The Fall 2017 Apra Colorado conference featured two amazing speakers who really got us thinking with information about their research and projects on the topic of Women in Philanthropy. If you missed the conference, you can learn a little more from the blog of our keynote speaker, Preeti Gill: Diversity Driven Data. We also got to learn about Colorado State University’s initiative for women in philanthropy. Turns out Apra Colorado and CSU aren’t the only Coloradans with an eye on women’s philanthropy.

    In 2009, the University of Colorado Boulder’s School of Education created a giving circle focused on their female donors, which they called Women Investing in the School of Education (WISE). Members of WISE commit at least $1000 per year for three consecutive years and then meet each year to determine which projects they would like to support using their pooled funds. Thirty WISE members (with total giving now over $250,000) hear proposals from the School’s faculty, often working with graduate students, and then vote on where to allocate their group donations. One great benefit of the WISE program is engaging donors directly with the innermost workings of the School’s faculty and students. Lorrie Shepard, Dean Emerita of CU Boulder’s School of Education says, “WISE members value the opportunity to connect with the faculty and others who care about the same issues.” Among many noteworthy impacts, WISE donations have helped benefit educational research for under-privileged students, prepare future teachers to be better educators, and support statewide outreach in art education.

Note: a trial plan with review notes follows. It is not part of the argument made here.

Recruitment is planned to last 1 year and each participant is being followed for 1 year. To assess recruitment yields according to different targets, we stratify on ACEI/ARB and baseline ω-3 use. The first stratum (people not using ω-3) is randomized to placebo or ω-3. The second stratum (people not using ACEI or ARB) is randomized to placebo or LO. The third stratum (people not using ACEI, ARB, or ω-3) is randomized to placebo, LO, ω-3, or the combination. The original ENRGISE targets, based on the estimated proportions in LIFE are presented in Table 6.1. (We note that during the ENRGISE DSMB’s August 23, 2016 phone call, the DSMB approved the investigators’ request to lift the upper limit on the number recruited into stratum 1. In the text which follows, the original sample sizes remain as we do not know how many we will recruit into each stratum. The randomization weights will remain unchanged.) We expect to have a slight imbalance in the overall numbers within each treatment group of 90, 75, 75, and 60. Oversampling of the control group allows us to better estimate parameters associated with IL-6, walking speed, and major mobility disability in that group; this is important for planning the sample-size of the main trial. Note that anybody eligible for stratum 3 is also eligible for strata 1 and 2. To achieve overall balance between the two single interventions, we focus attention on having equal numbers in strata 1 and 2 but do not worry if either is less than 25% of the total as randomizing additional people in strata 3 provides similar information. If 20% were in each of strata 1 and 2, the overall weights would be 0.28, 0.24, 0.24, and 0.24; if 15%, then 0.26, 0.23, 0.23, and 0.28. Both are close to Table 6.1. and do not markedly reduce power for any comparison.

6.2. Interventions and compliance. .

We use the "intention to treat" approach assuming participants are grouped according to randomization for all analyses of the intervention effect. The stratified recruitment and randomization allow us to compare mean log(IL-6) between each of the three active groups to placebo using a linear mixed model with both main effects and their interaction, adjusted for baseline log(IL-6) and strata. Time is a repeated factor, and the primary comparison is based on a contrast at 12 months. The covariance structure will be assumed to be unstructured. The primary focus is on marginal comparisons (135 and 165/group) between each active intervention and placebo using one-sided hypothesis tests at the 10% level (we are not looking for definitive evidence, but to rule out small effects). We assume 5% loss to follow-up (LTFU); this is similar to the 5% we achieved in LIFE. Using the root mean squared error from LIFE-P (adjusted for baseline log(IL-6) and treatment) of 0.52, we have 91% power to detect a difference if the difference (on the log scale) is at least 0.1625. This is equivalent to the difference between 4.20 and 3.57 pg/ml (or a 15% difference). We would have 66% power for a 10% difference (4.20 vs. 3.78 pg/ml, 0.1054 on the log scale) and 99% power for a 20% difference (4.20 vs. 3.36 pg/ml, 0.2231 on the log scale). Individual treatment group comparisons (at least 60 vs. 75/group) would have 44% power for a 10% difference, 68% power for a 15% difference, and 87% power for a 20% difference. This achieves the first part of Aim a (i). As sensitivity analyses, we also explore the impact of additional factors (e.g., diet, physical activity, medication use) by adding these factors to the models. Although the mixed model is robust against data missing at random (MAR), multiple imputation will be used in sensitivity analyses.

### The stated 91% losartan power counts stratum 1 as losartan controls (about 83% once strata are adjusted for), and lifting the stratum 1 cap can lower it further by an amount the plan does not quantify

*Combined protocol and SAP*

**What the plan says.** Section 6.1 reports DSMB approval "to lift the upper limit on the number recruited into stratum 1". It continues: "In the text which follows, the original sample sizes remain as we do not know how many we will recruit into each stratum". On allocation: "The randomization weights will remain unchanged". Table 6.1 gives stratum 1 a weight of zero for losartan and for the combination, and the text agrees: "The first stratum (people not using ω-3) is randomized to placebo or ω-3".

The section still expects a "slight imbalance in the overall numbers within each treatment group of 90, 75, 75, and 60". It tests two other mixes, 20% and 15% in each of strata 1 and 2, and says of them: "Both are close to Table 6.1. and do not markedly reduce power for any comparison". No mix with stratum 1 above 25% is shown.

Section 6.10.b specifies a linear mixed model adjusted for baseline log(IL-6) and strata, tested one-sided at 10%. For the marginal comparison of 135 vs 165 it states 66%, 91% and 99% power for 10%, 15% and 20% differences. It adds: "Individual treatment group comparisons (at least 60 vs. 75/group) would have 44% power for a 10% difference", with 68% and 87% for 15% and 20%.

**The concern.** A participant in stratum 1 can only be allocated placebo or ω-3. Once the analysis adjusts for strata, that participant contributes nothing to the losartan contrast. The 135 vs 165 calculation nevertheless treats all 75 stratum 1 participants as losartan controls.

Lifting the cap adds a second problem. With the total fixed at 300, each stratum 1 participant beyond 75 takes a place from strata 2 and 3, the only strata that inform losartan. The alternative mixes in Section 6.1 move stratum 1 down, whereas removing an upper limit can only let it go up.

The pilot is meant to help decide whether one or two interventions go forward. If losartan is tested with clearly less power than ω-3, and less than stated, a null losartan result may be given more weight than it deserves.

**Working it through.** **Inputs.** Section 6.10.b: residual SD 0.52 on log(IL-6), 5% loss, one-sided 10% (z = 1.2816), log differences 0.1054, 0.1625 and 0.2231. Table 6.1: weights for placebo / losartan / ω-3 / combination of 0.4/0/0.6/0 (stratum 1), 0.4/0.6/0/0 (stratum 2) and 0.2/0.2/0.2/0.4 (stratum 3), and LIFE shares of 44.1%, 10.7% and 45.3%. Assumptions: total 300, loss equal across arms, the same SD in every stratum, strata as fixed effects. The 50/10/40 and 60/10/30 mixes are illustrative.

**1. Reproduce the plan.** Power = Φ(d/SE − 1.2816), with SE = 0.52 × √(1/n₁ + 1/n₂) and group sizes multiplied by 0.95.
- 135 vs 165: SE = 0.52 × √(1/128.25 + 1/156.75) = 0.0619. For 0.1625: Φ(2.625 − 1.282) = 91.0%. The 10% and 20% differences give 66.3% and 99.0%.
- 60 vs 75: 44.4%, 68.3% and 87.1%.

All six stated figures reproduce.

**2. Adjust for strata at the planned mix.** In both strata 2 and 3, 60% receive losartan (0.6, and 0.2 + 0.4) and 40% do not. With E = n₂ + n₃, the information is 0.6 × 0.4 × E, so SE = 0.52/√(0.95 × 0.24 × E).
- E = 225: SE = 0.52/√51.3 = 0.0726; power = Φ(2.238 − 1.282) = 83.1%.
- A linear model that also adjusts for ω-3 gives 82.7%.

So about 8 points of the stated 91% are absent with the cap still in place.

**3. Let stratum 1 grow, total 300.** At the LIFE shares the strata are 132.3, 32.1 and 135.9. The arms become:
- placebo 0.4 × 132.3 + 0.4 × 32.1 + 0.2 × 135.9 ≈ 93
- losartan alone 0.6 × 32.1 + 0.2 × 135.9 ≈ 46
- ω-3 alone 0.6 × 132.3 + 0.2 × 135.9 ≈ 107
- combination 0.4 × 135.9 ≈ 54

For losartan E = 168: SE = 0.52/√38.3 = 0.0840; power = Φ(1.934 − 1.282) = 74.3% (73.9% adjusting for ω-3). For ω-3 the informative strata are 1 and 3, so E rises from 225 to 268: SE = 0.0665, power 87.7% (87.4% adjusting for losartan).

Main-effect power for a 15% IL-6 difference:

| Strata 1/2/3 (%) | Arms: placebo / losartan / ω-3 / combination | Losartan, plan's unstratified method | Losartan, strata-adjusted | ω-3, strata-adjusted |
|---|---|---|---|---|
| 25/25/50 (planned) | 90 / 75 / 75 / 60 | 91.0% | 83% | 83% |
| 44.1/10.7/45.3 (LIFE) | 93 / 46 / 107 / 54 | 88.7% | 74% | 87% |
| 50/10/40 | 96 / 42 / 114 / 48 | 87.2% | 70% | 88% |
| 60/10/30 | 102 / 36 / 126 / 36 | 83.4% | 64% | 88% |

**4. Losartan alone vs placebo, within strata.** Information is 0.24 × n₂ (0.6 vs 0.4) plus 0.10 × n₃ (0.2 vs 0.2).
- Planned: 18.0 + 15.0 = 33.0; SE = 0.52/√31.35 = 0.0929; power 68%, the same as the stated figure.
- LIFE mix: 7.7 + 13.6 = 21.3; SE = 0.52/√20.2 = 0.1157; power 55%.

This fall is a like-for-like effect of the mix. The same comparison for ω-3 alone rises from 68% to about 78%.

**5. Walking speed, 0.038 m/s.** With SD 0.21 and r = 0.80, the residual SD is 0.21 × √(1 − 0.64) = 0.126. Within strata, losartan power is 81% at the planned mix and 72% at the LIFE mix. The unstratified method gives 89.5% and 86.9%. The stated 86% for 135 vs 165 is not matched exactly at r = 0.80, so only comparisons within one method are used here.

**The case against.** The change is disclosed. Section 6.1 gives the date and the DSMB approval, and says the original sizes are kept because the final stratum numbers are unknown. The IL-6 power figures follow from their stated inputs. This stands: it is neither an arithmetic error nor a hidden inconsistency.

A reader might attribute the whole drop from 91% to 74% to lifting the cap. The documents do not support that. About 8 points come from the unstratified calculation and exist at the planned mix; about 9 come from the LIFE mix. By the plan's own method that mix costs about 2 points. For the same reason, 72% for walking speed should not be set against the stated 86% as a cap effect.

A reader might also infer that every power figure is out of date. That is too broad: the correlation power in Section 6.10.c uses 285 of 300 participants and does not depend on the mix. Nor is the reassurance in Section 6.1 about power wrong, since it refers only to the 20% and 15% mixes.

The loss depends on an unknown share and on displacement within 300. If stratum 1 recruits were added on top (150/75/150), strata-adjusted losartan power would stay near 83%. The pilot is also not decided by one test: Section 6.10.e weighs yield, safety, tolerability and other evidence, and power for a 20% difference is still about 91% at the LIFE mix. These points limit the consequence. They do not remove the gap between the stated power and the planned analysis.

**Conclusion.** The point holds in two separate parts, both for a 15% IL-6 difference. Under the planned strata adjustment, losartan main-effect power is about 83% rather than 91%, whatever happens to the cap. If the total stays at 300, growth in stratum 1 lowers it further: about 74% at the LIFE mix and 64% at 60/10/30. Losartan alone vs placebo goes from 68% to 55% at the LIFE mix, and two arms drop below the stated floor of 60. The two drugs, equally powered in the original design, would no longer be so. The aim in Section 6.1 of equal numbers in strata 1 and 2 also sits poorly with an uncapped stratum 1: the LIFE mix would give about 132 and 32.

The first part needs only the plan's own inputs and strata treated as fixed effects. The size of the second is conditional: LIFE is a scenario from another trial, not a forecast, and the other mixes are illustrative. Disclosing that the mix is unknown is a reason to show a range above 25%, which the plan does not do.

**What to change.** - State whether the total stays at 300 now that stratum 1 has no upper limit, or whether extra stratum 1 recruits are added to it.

The WISE program came from a burgeoning fundraising program – the School of Education got its first full-time fundraiser in 2005 ? and the Dean’s desire to seek more engagement from the School’s nearly 80% female alumni base. Inspired by a similar program that was successfully launched at Fontbonne University in Missouri, the School of Education at CU Boulder created their own focus on women in philanthropy. Eight years after its inspired beginnings, Assistant Dean for Development Ann Scott feels the group has become true insiders and devotees of the School of Education. WISE members have grown in their philanthropy, many giving beyond $1000 a year and a number have given major gifts and created scholarships; however, the group has stayed true to its foundations of collaborative giving.

    This successful women-focused program truly engages its supporters in learning about and supporting the issues and mission of the School of Education and give us all a fantastic example of how women are impacting philanthropy in Colorado.

    Information in this article was obtained through a 2012 WISE brochure and personal interviews with Ann Scott, Assistant Dean for Advancement at CU Boulder’s School of Education, and Margot Neufeld, Assistant Vice Chancellor of Parent Giving and Boulder Advancement Programs.

    Have a story to share? Contact Colleen to talk shop or write a blog post: